Ultra Running & Ultra Reading (2017 New Year’s Resolutions)

There’s really nothing special about the transition from December 31 to January 1, but I am glad for the illusion of renewal, and the introspection it brings. A few years ago I hated New Year’s resolutions. I’d grown tired of disappointing myself, usually failing to actually follow through with them. Last year I tried a new approach, and it worked.

New Year’s resolutions that intend to change habits usually fail or end in a relapse unless (a) you are already really disciplined in the way you approach life (which probably means you wont have waited for a new year as motivation to make a change), or (b) you have faced some life event or circumstantial change that gives you authentic motivation, like moving, a new relationship, a medical diagnosis, job loss, death, graduation, etc. which rarely actually coincides with January 1st.

In 2016 I had only one resolution. Read the Bible all the way through. I’d gotten to Leviticus, book 3 out of 66, many previous years, and once got through the whole Old Testament. But never had I gone cover to cover in a single year despite many attempts.

Last year I did it… in a month. I realized that all those times I had failed, I had at least made it through January. I figured if my resolution only lasted to the end of January then there was a good chance I would actually do it. When I calculated the time required, I realized it would only take about 2-3 hours a day on average. I probably couldn’t maintain that indefinitely, but I could make it happen for a month.

I read whole books at a time, and experienced the Bible in a way I never had – closer to the way I believe it was written for us to experience it, through the reading of entire sections and writings in single sitting. Within one month, being able to see the entire gospel flow together through centuries of prophets and their writings is amazing. And getting myself in the mindset for long reading sessions meant I never rushed through a daily reading to check off one of 365 boxes.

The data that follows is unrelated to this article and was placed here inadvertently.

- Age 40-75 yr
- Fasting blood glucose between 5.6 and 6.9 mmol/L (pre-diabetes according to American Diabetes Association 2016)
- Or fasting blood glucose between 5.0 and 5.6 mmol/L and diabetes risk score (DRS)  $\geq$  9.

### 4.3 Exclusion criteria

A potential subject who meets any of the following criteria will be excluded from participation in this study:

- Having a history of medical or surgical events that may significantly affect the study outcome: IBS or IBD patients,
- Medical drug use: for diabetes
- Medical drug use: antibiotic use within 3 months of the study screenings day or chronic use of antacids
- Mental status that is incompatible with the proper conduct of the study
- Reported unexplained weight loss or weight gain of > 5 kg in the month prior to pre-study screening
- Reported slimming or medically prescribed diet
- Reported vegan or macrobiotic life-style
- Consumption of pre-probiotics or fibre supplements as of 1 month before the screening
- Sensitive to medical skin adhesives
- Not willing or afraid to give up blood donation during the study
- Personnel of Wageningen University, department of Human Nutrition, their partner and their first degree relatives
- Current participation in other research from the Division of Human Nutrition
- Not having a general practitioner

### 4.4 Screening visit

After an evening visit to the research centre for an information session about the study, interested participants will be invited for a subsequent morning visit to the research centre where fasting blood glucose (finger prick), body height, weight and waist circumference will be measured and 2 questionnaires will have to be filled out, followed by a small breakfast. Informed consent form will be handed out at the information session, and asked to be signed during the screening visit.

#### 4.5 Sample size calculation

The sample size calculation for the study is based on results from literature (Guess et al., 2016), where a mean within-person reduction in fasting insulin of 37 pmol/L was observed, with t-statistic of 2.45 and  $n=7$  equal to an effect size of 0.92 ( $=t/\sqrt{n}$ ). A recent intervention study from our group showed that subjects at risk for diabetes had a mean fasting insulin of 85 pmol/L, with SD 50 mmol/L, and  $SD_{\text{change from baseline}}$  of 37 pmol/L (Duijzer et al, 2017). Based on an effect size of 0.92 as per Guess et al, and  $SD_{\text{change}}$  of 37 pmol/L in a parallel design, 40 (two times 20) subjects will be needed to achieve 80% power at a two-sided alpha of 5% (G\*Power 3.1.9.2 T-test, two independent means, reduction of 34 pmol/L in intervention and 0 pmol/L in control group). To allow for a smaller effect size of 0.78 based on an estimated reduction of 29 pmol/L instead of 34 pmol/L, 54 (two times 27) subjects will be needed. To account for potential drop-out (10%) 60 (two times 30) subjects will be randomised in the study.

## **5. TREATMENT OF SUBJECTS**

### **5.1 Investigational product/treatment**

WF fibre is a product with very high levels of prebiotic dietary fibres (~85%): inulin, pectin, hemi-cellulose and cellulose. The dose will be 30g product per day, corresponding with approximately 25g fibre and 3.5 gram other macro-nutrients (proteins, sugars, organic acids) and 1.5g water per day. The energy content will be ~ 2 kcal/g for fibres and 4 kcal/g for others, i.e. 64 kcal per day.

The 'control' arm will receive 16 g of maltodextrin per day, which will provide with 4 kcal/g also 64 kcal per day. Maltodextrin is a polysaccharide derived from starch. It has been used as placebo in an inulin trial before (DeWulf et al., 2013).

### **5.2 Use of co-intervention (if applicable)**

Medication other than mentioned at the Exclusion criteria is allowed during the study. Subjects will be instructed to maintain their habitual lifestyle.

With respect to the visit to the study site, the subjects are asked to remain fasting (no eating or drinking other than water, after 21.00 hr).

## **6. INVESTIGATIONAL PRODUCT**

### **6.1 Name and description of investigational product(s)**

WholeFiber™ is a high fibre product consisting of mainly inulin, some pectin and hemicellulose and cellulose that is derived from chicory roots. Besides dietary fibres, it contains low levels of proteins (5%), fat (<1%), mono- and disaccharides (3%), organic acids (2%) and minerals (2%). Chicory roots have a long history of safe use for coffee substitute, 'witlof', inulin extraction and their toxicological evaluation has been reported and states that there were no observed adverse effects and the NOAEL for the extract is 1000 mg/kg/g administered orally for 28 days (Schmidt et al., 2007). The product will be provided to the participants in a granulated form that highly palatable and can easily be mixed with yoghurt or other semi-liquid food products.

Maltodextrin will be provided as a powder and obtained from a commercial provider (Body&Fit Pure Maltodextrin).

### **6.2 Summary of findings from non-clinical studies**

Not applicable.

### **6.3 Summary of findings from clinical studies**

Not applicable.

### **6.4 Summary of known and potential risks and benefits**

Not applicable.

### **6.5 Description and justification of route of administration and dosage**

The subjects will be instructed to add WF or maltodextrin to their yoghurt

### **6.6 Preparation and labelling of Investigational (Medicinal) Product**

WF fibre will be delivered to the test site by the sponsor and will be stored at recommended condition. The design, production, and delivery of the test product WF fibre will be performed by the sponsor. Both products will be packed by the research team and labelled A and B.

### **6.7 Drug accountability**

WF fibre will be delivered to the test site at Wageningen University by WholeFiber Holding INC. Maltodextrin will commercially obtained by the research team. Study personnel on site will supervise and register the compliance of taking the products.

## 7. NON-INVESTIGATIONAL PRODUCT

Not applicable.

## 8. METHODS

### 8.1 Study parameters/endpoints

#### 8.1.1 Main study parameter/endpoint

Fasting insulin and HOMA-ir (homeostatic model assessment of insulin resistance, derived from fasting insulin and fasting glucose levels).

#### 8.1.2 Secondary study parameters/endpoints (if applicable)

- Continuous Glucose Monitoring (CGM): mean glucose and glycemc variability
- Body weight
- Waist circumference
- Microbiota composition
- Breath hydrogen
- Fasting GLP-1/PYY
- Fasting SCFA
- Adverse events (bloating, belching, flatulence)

I liked it so much I’m planning to do it again in 2017. This time I plan to utilize the free “Read Scripture” videos from The Bible Project on YouTube that were released this year to help me contextualize each book before I read it. Hopefully my new Bible from the Bibliotheca project on Kickstarter will also arrive in time for me to use it.

Check out The Bible Project’s YouTube page!

Check out Bibliotheca!

What I think makes this type of goal work for me is that it isn’t dependent on my long term consistency. The finish line is always in sight and relative close, and whatever changes I need to make to my life I know are very temporary. Unlike a traditional Bible-in-a-year reading plan I can’t afford to miss days and get behind, so I don’t. (Although I actually built it as a 30 day reading plan just in case I do skip one.)

This year, I am also adding a second resolution that will span the whole year. The motivation for this one started halfway though 2016, when I faced either loosing some weight or loosing some money to replace my suits with larger ones. I also just felt bad. With a history of heart disease in my family, I wasn’t sure whether the discomfort I felt in my heart was real or imagined, but I knew it wasn’t good. It’s not the first time this has happened. I’ve lost weight before, by running, lifting weights, and even spending months on fruit-only diets. But eventually over time, usually after I’ve reached a point where I am comfortable in my clothes (and out of them) I reverse course until I get to a point I have to do it again. I don’t like diets and don’t really enjoy working out for the sake of working out, and I am tired of the cycle. So I decided to try something new, combining personal passion with my physical fitness, and eliminating the pressure of an endless daily grind that for me inevitably eventually slips.

I love trails. There is something about being in the woods, on a mountain, by flowing water, moving forward on a set path, beginning to end, not knowing exactly what will you will see around that next corner, that fills me with a sense of discovery, joy, and satisfaction. In 2014 I actually tried to convince my wife to through-hike the Appalachian Trail or the PCT with me when I was in between careers after I graduated with my master’s degree. Six months of all-day hiking across a whole mountain range would no doubt be life-changing and inspiring. I may still do that one day, but in the meantime, I have let my passion for wilderness journeys lie dormant. I have suffered for it physically and mentally.